Vulgata

Definition from Wiktionary, the free dictionary
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See also: vulgata

German[edit]

German Wikipedia has an article on:
Wikipedia de

Etymology[edit]

Borrowed from Latin Vulgāta.

Proper noun[edit]

Vulgata f (genitive Vulgata)

  1. Vulgate (Latin Bible translation)

Further reading[edit]


Italian[edit]

Italian Wikipedia has an article on:
Wikipedia it

Etymology[edit]

From Latin vulgāta [​versiō​] (published [version]).

Pronunciation[edit]

  • IPA(key): /vulˈɡa.ta/
  • Rhymes: -ata
  • Hyphenation: Vul‧gà‧ta

Proper noun[edit]

Vulgata f

  1. Vulgate (Latin Bible translation)

See also[edit]


Latin[edit]

Alternative forms[edit]

Etymology[edit]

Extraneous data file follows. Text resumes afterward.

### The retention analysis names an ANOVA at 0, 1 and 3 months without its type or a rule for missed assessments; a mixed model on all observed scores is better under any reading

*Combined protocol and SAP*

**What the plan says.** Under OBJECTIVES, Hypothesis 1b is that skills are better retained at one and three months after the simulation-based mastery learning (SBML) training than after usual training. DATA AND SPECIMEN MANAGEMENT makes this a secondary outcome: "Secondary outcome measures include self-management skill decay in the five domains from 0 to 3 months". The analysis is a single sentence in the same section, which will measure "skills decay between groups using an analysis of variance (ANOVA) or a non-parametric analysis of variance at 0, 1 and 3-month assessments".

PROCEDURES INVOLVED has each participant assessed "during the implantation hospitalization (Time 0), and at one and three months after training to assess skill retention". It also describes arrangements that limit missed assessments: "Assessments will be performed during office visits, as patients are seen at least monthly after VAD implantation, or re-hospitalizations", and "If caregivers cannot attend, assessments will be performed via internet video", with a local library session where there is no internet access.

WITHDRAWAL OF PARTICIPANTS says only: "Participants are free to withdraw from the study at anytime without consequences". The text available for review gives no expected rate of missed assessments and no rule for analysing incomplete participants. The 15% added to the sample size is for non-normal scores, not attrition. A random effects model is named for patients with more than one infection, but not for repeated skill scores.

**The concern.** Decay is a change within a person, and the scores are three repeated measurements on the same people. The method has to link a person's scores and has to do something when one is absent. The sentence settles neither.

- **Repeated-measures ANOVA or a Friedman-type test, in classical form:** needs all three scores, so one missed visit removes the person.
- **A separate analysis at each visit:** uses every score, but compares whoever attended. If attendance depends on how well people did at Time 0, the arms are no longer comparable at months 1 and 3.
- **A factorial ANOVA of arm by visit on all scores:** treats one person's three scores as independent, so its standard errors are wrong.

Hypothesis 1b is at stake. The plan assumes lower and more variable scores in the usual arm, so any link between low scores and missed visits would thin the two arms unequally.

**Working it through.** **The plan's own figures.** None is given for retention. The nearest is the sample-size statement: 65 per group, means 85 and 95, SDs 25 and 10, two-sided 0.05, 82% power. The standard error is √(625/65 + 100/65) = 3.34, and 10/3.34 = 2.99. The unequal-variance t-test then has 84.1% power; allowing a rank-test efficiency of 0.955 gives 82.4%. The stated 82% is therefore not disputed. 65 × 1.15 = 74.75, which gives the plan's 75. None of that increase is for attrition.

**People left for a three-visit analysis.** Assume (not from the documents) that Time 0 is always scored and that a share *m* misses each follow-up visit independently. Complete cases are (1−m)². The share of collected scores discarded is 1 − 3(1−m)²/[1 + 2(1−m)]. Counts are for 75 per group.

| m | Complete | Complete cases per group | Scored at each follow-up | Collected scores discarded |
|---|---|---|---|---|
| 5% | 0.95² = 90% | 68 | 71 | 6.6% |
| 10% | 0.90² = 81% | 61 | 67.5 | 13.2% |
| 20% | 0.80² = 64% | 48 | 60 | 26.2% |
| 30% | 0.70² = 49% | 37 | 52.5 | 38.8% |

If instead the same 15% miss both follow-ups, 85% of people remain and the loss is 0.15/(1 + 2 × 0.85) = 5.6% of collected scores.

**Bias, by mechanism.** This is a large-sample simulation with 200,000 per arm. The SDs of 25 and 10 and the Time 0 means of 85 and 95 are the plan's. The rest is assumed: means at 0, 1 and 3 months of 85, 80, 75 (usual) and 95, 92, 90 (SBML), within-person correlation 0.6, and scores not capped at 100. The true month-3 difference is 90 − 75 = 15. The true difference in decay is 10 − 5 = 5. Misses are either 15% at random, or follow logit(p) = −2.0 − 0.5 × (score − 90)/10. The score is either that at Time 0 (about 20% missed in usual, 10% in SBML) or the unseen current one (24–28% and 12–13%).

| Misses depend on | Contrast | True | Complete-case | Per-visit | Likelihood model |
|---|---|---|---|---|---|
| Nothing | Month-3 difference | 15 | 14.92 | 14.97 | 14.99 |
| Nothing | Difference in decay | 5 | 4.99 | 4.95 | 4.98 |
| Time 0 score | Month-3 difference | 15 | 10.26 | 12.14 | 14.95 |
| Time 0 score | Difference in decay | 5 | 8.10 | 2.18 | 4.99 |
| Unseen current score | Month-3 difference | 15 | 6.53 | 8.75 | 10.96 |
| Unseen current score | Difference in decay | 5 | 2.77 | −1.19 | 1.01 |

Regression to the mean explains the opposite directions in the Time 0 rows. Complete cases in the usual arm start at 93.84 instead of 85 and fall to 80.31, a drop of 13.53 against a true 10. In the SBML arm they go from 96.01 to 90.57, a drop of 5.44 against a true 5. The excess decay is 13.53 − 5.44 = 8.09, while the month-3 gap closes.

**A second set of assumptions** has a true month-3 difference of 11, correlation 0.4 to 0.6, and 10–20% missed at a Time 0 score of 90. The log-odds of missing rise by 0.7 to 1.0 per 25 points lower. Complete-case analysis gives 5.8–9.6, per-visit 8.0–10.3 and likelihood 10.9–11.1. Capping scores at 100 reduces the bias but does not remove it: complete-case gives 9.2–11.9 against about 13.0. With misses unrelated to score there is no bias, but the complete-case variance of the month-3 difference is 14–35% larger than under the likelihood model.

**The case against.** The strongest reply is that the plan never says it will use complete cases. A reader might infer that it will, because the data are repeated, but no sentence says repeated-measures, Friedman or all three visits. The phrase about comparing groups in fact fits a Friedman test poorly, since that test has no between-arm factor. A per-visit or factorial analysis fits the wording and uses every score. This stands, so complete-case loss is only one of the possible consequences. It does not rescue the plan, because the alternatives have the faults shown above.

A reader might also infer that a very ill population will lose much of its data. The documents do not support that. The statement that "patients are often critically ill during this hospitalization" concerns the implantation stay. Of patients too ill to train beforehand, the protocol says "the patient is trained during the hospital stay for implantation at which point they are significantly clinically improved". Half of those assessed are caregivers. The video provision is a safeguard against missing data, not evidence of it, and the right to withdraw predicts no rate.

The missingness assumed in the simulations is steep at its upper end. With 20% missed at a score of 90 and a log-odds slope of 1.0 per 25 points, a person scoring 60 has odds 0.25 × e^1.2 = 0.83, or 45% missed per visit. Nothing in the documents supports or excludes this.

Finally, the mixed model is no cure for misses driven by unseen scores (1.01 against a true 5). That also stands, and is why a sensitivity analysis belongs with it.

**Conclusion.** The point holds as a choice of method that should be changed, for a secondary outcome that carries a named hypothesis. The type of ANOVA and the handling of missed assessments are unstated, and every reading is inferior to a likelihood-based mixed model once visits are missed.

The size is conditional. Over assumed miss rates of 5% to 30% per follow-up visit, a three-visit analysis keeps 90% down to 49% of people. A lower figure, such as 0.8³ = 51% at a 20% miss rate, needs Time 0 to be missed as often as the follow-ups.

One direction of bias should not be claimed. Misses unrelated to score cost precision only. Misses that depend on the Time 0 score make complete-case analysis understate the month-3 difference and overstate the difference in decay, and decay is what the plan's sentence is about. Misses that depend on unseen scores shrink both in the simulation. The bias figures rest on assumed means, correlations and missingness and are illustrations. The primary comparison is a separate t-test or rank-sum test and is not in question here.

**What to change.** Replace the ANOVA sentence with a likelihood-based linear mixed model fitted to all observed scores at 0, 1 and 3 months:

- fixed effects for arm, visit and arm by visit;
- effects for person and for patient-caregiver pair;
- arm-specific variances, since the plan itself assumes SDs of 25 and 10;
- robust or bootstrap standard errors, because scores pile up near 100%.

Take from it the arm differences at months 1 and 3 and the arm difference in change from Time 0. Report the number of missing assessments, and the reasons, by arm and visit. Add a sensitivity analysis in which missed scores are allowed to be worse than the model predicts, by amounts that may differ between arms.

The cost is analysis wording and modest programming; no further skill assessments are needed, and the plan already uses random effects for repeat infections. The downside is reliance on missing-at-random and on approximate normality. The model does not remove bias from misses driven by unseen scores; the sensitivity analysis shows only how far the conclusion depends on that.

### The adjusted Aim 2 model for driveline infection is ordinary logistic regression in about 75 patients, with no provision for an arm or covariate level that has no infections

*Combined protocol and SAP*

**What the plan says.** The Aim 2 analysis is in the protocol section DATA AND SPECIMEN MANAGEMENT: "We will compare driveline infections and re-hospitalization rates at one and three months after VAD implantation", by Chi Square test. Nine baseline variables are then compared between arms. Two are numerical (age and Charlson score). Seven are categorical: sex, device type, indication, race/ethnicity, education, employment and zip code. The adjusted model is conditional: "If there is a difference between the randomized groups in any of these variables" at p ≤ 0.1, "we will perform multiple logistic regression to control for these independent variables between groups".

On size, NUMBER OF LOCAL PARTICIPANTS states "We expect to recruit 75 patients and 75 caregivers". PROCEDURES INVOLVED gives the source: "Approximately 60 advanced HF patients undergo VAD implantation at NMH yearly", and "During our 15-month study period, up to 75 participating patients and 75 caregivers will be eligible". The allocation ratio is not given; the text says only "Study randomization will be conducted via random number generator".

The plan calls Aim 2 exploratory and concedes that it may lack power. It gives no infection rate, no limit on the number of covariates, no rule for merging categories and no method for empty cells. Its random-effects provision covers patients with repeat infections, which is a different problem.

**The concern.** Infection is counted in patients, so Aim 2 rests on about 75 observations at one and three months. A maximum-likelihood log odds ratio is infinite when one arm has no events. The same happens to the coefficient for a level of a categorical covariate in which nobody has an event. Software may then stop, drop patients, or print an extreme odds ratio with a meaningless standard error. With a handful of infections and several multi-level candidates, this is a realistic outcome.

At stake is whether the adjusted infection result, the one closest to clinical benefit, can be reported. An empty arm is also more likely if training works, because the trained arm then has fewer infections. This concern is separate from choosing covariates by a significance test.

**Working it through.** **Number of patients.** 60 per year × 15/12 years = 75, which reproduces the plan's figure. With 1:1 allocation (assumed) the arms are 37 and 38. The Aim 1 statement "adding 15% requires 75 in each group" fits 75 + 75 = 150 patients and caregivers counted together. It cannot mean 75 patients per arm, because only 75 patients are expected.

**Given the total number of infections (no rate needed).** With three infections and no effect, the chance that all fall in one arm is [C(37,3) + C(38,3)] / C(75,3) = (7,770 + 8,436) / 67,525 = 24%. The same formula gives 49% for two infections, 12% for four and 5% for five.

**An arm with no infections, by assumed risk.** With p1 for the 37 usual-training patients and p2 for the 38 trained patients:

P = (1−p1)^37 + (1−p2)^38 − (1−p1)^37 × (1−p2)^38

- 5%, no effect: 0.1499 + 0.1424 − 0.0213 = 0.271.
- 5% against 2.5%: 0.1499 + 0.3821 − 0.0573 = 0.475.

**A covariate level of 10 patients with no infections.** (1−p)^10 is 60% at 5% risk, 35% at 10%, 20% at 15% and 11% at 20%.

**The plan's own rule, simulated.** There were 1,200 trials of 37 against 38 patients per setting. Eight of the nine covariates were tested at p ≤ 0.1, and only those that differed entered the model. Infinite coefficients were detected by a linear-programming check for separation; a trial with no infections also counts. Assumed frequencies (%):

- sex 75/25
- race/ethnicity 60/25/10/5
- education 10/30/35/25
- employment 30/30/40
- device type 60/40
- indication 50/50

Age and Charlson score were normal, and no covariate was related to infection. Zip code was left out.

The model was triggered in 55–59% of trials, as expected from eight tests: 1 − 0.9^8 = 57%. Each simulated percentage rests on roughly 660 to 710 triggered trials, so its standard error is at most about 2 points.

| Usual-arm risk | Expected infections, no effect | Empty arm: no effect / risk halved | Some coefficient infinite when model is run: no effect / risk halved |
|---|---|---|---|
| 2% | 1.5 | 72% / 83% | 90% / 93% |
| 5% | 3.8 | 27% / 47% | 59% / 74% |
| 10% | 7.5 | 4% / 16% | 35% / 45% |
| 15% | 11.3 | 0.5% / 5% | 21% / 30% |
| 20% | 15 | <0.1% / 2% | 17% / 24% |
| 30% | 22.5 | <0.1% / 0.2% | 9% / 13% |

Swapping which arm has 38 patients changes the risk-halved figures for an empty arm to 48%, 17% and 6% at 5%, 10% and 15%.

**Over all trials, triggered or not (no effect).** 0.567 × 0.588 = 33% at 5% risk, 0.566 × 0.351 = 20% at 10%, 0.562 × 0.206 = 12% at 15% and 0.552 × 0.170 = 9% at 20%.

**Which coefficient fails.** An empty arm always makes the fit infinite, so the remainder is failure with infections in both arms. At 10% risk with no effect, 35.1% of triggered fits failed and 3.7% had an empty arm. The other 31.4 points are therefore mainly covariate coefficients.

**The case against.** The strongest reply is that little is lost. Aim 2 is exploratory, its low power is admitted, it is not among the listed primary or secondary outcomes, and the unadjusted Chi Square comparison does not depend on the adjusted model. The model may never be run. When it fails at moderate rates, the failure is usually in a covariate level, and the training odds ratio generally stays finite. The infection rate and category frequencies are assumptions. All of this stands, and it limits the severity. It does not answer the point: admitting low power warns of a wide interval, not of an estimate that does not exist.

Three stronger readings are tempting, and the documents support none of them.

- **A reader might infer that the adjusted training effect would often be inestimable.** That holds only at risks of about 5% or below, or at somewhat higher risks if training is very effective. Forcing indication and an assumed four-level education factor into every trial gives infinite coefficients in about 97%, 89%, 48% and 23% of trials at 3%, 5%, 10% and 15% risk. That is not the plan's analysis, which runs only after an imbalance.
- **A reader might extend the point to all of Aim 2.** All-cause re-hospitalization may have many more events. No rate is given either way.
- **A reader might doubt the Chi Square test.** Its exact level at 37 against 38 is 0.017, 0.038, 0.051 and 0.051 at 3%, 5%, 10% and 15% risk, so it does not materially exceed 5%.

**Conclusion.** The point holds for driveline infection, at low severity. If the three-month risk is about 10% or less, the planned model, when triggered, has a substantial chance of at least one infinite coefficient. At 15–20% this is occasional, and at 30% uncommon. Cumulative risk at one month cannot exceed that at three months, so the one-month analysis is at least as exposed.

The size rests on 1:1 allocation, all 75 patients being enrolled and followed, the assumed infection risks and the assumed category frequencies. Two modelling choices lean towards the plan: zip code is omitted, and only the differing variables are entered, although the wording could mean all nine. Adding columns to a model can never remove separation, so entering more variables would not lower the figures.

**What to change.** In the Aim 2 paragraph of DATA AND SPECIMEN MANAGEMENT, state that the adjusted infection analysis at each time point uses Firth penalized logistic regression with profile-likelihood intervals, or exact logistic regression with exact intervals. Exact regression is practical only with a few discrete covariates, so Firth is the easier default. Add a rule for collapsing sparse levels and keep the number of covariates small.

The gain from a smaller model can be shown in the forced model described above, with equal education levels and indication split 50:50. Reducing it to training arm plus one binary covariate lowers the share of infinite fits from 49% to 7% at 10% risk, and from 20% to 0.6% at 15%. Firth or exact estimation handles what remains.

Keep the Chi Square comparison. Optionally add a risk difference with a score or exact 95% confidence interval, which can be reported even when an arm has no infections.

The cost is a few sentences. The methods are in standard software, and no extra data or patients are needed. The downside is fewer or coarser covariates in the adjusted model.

From vulgāta, feminine singular of vulgātus.

Pronunciation[edit]

Proper noun[edit]

Vulgāta f sg (genitive Vulgātae); first declension

  1. Vulgate (Latin Bible translation)

Declension[edit]

First-declension noun, singular only.

Case Singular
Nominative Vulgāta
Genitive Vulgātae
Dative Vulgātae
Accusative Vulgātam
Ablative Vulgātā
Vocative Vulgāta

References[edit]

  • Niermeyer, Jan Frederik (1976), “vulgata (subaudi editio)”, in Mediae Latinitatis Lexicon Minus, Leiden, Boston: Brill, page 1,118/1

Further reading[edit]


Portuguese[edit]

Etymology[edit]

Borrowed from Latin Vulgāta.

Proper noun[edit]

Vulgata f

  1. Vulgate (a fourth-century Bible translation into Latin)

Spanish[edit]

Etymology[edit]

Borrowed from Latin Vulgāta.

Proper noun[edit]

Vulgata f

  1. Vulgate (a fourth-century Bible translation into Latin)

Further reading[edit]